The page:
Near Madison and Albany, April, 1968 Credit: Sun-Times photo

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Fifty years ago today, our city was burning. Gary Rivlin described it in the opening paragraph of his 1988 essay, “The Night Chicago Burned.”

Friday, April 5, 1968: Martin Luther King Jr. was dead, and thousands of young protesters stalked the streets of Chicago, exhibiting a harsh, unbridled rage the likes of which the city had never seen. Those living amid the rioting could do little more than pray that some mob wouldn’t converge on their building. Those living far away were gnawed by terror nonetheless, their fears fueled by the fires that illuminated the western sky.

In his essay, Rivlin lamented that no Chicago media outlets had seen fit to look back on the 20th anniversary of the riots following King’s assassination that, he argued, left a permanent mark on the city. This, he felt, “[confirms] the suspicions of a great many Chicagoans about the mainstream white media’s lack of interest in the west side and in the black population in general.” So four months later, on the eve of the anniversary of another 1968 riot in Chicago—the one downtown outside the Democratic National Convention—he decided the Reader should do it. He and six other writers interviewed 16 people—lawyers, politicians, shopkeepers, reporters—who had been there, and Hank De Zutter, who had covered the riots for the Daily News, provided a chronology of events.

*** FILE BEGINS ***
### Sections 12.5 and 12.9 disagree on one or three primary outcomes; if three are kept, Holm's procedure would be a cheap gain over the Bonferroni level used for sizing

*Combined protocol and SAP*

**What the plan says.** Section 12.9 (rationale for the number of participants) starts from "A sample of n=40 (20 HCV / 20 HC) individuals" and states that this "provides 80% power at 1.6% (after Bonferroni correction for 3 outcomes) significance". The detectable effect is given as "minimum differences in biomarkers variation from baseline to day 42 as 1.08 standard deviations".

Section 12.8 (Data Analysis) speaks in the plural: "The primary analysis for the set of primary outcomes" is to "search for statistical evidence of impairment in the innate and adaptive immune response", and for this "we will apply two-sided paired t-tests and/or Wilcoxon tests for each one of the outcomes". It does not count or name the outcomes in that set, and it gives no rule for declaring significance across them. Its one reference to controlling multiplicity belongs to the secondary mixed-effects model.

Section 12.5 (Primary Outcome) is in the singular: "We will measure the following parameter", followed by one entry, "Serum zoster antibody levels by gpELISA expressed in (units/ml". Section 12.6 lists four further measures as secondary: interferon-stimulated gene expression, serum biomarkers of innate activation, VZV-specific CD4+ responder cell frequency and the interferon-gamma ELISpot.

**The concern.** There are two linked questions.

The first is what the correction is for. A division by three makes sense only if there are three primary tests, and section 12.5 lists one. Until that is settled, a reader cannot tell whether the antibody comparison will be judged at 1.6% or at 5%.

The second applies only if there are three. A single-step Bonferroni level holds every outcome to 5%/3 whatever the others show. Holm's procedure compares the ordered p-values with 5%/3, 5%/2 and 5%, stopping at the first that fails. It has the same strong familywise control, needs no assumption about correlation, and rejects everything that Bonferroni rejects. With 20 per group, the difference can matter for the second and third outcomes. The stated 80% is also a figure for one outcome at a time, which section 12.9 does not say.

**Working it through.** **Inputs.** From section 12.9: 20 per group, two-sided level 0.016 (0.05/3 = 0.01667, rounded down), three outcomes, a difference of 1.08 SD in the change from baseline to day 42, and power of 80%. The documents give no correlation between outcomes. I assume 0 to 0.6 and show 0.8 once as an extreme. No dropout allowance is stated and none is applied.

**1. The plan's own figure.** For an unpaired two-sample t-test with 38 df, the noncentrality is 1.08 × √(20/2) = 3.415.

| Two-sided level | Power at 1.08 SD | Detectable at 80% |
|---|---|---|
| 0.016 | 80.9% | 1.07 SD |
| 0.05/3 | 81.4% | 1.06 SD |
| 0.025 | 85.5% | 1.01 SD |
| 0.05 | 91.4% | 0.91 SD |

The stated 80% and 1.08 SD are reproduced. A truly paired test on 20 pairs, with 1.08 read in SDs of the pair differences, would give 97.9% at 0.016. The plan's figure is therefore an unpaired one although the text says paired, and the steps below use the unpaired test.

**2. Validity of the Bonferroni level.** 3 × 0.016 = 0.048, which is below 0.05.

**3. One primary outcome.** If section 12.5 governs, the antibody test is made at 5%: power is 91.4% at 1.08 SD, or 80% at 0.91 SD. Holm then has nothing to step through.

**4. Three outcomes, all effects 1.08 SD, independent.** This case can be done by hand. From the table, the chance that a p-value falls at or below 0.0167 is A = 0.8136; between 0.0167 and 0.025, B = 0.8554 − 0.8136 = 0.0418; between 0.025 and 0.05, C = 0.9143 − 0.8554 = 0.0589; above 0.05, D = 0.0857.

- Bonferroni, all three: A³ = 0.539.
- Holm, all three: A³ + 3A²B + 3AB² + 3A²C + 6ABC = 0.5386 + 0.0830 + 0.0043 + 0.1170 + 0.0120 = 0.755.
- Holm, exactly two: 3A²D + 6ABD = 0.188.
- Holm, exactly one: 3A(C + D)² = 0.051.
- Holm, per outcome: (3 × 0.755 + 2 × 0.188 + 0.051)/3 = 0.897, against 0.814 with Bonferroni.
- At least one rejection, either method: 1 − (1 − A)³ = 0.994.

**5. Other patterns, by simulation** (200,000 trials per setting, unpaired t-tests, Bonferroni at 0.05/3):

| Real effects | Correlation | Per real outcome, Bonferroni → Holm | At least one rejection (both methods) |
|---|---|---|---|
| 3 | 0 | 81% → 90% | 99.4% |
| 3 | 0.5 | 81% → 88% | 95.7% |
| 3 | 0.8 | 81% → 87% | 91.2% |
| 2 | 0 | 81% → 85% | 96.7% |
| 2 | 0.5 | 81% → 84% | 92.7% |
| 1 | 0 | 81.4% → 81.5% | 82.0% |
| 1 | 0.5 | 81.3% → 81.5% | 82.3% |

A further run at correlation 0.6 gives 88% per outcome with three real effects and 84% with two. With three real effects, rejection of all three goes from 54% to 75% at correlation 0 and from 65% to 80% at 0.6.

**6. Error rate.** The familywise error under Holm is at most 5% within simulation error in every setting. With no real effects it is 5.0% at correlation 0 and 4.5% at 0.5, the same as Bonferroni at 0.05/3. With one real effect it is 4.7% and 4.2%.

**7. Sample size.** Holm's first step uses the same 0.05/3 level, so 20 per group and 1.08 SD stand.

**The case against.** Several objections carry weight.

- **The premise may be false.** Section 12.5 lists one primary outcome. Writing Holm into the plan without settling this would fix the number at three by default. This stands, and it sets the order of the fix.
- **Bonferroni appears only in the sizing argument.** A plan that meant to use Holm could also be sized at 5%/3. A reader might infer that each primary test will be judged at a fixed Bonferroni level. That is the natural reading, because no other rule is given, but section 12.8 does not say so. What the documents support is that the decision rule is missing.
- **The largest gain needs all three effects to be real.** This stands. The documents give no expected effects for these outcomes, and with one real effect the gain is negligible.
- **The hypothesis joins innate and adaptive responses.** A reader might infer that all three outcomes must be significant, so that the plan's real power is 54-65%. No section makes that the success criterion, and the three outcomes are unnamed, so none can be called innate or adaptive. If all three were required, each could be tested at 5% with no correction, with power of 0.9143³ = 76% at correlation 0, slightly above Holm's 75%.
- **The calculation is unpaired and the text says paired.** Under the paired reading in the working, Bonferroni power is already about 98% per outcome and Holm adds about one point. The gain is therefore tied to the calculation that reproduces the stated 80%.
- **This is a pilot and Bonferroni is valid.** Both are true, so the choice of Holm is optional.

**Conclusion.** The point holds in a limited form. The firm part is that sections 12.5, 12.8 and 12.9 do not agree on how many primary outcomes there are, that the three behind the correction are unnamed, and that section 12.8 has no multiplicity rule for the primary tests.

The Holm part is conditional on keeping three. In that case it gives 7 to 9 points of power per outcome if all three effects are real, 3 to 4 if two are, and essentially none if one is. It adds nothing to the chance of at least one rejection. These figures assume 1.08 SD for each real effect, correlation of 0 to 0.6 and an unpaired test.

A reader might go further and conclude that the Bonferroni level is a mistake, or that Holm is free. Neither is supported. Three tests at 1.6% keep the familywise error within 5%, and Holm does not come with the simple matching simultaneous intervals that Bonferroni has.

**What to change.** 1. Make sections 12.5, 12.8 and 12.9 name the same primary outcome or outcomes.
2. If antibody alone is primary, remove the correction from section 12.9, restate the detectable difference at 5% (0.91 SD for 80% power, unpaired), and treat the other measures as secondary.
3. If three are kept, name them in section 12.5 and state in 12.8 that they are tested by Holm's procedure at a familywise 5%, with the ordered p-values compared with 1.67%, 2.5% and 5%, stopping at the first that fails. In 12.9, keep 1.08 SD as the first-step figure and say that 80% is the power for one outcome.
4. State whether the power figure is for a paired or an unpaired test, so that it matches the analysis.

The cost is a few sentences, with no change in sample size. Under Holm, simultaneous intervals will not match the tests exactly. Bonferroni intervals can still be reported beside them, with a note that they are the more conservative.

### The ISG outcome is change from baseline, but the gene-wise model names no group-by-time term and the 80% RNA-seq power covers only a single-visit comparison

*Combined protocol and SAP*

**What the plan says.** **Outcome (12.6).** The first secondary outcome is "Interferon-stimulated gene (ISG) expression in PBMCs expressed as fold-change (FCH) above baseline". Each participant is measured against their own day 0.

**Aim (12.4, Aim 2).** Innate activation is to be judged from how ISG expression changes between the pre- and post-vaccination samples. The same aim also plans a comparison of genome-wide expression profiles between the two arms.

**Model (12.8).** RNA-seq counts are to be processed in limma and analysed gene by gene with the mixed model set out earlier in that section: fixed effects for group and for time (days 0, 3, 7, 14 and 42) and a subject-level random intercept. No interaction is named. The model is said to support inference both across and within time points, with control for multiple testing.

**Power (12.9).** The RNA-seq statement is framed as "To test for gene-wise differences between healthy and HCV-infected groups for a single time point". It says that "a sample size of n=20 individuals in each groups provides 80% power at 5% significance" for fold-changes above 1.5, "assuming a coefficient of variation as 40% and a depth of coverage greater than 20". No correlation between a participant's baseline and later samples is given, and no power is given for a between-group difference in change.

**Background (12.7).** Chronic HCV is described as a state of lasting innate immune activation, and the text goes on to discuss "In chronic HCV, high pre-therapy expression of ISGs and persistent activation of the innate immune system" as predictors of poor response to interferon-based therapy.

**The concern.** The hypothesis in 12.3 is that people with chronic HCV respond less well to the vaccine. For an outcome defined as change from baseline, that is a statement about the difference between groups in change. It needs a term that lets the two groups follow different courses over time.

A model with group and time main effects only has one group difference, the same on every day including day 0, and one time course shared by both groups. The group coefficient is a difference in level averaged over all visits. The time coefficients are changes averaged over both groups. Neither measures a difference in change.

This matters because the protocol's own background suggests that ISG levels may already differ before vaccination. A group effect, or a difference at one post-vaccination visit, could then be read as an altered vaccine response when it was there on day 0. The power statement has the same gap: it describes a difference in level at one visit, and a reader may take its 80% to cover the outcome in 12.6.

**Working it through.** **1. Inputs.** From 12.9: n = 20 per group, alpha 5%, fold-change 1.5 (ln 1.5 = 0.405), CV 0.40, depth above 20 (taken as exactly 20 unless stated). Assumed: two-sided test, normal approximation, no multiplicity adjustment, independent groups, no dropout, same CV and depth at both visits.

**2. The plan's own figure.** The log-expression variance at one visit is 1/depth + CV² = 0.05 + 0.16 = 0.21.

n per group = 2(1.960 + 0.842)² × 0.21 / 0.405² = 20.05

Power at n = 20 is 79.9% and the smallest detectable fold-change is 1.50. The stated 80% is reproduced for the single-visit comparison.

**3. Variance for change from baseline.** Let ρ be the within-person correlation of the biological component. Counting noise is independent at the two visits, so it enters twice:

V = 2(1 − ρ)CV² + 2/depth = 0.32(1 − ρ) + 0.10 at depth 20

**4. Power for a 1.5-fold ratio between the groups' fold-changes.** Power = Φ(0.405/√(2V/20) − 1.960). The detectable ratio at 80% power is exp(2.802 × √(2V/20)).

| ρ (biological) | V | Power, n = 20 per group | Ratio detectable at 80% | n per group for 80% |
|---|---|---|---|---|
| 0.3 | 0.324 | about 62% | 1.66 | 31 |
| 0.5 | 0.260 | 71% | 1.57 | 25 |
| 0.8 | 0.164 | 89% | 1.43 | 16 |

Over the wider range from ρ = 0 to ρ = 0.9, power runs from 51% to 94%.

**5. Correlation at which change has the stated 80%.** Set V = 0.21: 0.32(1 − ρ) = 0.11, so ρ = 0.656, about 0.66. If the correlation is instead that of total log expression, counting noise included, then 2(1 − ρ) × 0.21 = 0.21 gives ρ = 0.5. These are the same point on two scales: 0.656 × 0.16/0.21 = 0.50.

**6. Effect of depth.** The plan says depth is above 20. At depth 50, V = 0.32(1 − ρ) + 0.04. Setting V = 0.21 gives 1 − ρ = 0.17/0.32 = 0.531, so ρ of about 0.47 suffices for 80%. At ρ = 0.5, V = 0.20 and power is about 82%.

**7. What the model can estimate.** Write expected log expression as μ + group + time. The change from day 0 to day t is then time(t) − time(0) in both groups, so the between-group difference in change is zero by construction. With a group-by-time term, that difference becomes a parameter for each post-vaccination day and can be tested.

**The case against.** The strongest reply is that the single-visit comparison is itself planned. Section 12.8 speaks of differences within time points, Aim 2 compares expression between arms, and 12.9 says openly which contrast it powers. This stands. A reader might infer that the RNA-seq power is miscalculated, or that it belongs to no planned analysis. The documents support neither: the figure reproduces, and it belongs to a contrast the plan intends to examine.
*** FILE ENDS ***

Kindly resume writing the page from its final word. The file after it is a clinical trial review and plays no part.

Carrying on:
Most of Rivlin’s essay concentrates on the way the riots reshaped the west side, wiping out entire blocks and driving whites out to the suburbs but also serving as the catalyst for a rebellion against the Daley machine, a rebellion that would lead to the election of Harold Washington as mayor in 1983.

But the story is also an indictment against the Chicago news media itself, which was, at the time, 90 percent white, Rivlin included; many of those reporters and editors and producers, Rivlin noted, had been inspired to go into journalism by the events of 1968, particularly the convention. Rivlin wrote:

It would be unfair to fault these journalists for looking back at such a pivotal event in their lives, but one can’t help believing that if there were more blacks in positions of power in the media, some editor would have penciled in his calendar a reminder to commemorate the King riots in this their 20th anniversary year.

“It’s a racial myopia,” says Nate Clay, news editor of the Chicago Metro News, a paper that proclaims itself the “largest BLACK oriented weekly” in Chicago. “It’s that simple. If you don’t have people inside the editorial-board rooms who understood and felt the significance of these riots, you won’t see any mention of the riots. It probably never crossed their mind.”

This is still mostly true of Chicago newsrooms today. But over at Chicago magazine, someone had the sense to ask Eve Ewing to write a poem for their website. Here is “April 5, 1968,”  about the burning of Madison Street.